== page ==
Washington Post: To manage the stress of trauma, schools are teaching students how to relax.
by Michael Alison Chandler
Like a growing number of schools nationwide, Houston Elementary in Northeast Washington is using mindfulness and other therapies to help children manage the stress they encounter in their daily lives.
Neurological research shows that traumatic experiences such as being abused, witnessing a violent crime or even living in a neighborhood where crime is pervasive can transform the developing brain. They alter the chemical balance, making it more difficult for children to concentrate, create memories and build trusting relationships — all fundamental skills for performing well in school.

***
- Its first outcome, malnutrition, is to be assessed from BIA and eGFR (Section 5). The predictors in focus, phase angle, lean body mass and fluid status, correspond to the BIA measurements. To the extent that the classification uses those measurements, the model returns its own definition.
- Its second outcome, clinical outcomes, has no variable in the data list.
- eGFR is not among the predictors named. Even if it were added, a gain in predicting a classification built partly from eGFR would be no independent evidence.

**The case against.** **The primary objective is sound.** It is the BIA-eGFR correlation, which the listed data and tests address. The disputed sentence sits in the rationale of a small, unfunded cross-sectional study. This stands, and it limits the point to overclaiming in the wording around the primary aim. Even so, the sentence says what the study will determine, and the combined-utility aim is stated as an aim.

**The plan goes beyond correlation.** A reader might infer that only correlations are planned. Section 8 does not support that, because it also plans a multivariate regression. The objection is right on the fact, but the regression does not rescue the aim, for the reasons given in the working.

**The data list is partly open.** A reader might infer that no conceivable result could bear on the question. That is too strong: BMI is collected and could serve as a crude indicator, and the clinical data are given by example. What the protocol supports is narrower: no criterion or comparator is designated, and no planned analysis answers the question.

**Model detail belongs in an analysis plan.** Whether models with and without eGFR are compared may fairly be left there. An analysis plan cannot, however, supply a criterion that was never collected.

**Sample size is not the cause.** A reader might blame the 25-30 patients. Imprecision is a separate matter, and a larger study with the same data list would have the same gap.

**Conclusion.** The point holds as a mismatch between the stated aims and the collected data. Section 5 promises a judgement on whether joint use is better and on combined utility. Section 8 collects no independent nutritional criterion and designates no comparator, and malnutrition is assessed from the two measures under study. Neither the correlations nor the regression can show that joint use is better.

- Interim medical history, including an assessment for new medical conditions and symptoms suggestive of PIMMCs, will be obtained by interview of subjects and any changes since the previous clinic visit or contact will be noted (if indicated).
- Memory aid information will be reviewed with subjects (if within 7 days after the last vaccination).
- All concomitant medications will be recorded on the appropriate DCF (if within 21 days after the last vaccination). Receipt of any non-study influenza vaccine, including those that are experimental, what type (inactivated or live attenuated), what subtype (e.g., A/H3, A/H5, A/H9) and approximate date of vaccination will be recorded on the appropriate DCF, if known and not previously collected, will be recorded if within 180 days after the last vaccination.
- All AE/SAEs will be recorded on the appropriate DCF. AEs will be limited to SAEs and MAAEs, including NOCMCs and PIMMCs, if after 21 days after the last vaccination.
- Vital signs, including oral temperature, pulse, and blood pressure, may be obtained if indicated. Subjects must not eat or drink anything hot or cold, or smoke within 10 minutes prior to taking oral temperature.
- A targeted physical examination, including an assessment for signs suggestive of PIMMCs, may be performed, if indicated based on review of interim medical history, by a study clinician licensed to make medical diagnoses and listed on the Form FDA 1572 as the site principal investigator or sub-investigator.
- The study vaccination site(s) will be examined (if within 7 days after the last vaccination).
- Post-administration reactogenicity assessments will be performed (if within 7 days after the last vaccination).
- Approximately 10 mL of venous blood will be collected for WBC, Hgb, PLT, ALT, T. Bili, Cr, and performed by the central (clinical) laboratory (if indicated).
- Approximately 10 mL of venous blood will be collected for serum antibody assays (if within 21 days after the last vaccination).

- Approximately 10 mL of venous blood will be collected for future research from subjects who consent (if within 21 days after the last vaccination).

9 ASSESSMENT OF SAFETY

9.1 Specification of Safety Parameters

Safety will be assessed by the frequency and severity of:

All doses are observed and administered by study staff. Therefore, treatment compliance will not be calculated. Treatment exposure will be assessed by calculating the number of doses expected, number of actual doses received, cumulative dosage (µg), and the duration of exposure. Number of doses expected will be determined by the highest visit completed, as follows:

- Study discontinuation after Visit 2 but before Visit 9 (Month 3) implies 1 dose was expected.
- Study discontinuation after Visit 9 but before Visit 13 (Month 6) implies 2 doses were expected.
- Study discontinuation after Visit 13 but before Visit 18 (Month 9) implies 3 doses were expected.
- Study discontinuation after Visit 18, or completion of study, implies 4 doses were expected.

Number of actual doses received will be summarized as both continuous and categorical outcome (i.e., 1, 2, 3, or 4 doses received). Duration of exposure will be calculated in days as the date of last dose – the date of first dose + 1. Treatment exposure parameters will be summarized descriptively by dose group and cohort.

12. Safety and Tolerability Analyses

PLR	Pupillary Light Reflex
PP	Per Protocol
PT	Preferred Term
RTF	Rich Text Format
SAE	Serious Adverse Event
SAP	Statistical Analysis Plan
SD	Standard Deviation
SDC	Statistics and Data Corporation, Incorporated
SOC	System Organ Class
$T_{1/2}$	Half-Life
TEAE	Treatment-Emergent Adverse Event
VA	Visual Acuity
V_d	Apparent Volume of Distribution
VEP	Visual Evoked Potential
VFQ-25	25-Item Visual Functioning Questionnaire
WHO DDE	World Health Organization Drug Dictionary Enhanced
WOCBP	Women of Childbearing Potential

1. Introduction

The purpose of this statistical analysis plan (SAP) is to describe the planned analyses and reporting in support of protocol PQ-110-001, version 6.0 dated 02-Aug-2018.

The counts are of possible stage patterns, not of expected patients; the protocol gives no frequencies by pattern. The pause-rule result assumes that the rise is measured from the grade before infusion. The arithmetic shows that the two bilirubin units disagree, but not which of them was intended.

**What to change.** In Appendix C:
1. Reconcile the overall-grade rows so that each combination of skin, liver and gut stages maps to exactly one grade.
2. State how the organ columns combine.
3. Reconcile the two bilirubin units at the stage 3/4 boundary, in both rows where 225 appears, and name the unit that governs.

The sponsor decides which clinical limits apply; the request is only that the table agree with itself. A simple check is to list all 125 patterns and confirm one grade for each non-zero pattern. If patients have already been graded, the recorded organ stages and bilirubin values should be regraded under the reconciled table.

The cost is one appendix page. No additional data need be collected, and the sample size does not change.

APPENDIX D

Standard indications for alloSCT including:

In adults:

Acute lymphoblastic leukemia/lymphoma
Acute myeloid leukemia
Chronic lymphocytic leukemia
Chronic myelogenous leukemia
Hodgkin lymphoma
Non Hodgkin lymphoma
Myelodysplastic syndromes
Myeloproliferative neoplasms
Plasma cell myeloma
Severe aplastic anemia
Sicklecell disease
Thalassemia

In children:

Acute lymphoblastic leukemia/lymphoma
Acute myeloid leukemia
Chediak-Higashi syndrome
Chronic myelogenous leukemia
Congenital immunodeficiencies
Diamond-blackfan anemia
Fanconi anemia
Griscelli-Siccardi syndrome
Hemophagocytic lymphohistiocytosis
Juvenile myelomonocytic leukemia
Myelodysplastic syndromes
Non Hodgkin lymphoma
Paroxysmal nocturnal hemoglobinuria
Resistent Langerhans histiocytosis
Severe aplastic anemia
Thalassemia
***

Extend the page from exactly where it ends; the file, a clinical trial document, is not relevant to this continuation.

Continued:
The research is motivating educators to rethink zero-tolerance discipline policies that punish kids for outbursts that can be signs of trauma and to rally support for efforts to bring more mental health care into schools, where students and families have ready access to them.
“The brain cannot focus when it’s not calm,” said Susan Cole, a Harvard Law School professor and director of the Trauma and Learning Policy Initiative, which advocates for “trauma sensitive” schools. “Children have to feel safe enough to learn.”